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A truck loaded with humanitarian aid

A truck loaded with humanitarian aid, passes through the Kerem Shalom crossing, the main passage point for goods entering Gaza from Israel, May 21, 2021. 

Israeli Defense Minister Benny Gantz has issued instructions to resume shipments of humanitarian goods into the Gaza Strip for the first time since “Operation Guardian of the Walls” ended in an Egyptian-brokered cease-fire that took effect at 2 a.m. on Friday.

The supplies, slated to enter through the Kerem Shalom border crossing on Tuesday morning in coordination with political officials, include food, medical equipment, medicine and fuel for private use.

As of late Monday, no exports would be allowed out of Gaza into Israel.

Also starting Tuesday, the Erez crossing was to open to allow Gazans requiring lifesaving medical treatment, international NGO workers, and foreign journalists to move back and forth between Gaza and Israel.

The government also decided to allow fishing off the coast of Gaza up to a distance of six nautical miles starting at 6 a.m. Tuesday.

Israeli officials stressed that the decisions were conditional on continued calm and stability from Gaza. Earlier Monday, a high-ranking official in the U.S. State Department said the United States would ensure that the goods transferred to Gaza were used to rebuild the region and did not fall into the hands of Hamas.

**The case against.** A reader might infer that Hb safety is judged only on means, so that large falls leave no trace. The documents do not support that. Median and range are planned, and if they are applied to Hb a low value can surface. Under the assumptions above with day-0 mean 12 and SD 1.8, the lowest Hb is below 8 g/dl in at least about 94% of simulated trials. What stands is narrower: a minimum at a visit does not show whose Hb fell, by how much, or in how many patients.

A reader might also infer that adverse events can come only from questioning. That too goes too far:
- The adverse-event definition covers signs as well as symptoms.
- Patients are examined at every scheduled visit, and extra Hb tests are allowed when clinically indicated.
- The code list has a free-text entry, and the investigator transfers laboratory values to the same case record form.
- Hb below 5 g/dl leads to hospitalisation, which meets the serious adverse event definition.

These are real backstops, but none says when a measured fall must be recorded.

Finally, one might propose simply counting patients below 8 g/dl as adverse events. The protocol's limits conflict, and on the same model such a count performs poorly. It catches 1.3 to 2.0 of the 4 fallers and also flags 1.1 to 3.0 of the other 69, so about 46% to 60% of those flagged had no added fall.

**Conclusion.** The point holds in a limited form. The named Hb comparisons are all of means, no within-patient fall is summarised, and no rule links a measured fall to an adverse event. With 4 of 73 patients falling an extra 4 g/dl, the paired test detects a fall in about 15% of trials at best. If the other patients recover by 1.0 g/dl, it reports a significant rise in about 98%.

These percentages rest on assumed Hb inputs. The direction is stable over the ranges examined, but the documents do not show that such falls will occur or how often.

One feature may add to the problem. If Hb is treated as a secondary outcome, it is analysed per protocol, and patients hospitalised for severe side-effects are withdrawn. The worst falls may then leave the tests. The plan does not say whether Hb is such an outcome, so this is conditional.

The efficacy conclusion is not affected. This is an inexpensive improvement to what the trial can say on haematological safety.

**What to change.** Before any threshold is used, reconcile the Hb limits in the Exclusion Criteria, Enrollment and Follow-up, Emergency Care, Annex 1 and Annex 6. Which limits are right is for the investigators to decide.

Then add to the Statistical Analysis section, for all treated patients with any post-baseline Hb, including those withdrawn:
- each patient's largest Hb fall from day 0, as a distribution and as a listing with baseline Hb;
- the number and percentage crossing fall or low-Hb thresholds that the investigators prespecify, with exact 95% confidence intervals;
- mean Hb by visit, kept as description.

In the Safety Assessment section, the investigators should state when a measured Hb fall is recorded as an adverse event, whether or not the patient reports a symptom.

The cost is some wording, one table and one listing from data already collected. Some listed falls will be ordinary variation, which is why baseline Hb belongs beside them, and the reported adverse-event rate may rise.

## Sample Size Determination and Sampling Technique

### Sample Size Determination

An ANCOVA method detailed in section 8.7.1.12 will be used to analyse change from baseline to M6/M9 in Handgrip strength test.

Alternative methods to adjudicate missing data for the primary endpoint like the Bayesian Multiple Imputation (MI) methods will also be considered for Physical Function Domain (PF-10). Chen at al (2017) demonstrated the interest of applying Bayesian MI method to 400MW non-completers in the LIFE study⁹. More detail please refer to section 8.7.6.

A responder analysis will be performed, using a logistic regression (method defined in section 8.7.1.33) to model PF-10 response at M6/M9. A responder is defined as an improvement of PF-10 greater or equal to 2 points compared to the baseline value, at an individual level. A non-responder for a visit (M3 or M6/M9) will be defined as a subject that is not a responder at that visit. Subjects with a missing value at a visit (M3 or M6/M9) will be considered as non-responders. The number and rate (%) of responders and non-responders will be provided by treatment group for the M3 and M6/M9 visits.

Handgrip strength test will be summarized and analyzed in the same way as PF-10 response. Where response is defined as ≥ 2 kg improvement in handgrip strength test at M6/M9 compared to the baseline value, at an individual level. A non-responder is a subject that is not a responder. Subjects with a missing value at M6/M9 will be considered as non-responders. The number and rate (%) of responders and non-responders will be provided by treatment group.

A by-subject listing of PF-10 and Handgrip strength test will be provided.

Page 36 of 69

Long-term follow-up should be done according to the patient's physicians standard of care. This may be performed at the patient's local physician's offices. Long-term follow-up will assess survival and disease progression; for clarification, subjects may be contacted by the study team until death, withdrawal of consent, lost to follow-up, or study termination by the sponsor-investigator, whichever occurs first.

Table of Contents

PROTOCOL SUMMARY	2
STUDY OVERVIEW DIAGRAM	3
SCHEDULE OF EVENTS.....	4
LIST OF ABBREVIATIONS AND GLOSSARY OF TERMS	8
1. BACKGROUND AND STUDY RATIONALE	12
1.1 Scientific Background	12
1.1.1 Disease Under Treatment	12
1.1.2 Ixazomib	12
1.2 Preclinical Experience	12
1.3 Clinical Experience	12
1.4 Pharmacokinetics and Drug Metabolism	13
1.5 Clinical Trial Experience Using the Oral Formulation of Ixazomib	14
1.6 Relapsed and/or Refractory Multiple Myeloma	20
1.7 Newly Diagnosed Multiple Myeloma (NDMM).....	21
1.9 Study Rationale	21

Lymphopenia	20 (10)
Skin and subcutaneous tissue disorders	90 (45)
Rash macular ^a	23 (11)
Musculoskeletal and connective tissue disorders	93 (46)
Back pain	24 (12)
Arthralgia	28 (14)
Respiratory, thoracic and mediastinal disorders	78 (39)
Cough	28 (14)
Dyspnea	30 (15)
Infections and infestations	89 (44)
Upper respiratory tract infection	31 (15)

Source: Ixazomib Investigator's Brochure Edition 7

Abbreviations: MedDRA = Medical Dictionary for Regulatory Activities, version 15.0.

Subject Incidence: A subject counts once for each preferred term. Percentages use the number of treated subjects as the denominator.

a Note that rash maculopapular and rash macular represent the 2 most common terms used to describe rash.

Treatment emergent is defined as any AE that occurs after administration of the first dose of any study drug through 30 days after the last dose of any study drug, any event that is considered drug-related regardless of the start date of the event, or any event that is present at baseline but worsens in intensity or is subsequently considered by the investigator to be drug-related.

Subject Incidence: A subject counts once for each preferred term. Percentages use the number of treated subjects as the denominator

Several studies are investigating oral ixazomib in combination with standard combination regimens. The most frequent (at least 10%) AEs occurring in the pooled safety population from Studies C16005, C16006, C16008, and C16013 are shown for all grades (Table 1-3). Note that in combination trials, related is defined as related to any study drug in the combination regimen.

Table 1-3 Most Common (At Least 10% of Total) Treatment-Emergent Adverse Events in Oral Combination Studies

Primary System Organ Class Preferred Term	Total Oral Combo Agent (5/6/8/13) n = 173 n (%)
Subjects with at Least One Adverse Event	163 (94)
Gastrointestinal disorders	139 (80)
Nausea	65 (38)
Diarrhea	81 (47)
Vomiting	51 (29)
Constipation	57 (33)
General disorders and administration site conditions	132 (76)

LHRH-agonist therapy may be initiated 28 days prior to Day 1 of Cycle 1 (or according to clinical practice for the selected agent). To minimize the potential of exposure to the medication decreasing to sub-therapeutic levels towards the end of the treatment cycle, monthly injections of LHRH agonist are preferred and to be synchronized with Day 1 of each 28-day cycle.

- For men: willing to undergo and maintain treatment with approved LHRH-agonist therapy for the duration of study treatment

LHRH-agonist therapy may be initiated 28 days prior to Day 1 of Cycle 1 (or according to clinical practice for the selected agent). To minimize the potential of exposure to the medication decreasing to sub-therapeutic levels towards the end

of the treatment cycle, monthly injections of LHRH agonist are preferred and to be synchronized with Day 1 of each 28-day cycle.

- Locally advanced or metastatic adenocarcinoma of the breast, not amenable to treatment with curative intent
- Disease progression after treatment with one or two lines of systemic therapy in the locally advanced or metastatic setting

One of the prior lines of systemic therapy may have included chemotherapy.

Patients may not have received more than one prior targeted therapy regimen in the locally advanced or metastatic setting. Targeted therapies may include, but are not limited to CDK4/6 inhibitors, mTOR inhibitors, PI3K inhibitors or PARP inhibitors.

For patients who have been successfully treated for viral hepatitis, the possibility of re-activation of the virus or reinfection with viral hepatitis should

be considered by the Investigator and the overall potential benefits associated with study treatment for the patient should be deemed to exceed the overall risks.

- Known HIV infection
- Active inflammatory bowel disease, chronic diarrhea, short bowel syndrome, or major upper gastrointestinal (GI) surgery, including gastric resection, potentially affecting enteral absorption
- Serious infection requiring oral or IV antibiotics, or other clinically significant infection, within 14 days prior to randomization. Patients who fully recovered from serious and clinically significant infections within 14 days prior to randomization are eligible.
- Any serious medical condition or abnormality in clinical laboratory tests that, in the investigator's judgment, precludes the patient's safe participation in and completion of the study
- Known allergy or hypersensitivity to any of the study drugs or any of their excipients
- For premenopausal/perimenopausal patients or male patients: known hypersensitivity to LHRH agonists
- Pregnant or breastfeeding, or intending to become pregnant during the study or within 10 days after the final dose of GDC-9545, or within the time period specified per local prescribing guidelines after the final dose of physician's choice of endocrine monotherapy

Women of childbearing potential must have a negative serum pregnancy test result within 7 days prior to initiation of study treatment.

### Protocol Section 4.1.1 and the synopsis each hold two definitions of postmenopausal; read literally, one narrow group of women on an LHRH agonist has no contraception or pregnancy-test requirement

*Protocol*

In a phone conversation, the official said that the U.S. would use U.N. personnel “already on the ground in Gaza” to distribute humanitarian aid donated by foreign nations, “in conjunction with the Palestinian Authority.”

The official said he believed that Egypt would also play a part in distributing the humanitarian donations.

The U.S. representative did not have a coherent answer about how, exactly, Hamas could be prevented from hijacking the supplies earmarked for the civilian population, as the organization has total control over the Gaza Strip and what occurs there.

“Everything has been done to ensure that the aid goes to the people of Gaza who need it more than anyone,” he said, nevertheless adding that there were “no guarantees.”

He also said that though Hamas has “veto power,” the U.S. believes that cooperation with U.N. personnel will “make things happen.”

“We aren’t talking with Hamas,” he added.

Simcha Goldin, father of the late Lt. Hadar Goldin, who was killed in Operation Protective Edge in Gaza in 2014, and whose remains, along with those of the late Staff Sgt. Oron Shaul, are being held by Hamas, as are Israeli captives Avera Mengistu and Hisham al-Sayed, attacked the government’s decision.

“The Israeli leadership has simply lost its moral compass and its ability to distinguish between good and evil. They send supplies to a terrorist organization while it is brutalizing the citizens of Israel and keeping IDF soldiers who set out to fight for and defend their homeland. This is a total loss of values.”

Goldin called on Gantz and Israel Defense Forces Chief of Staff Lt. Gen. Aviv Kochavi to “wake up immediately and recalculate. The people of Israel won’t let this abandonment pass quietly. Bring the soldiers back to Israel immediately.”

This article first appeared in Israel Hayom.

The post Israel resumes supply of goods to Gaza appeared first on JNS.org.

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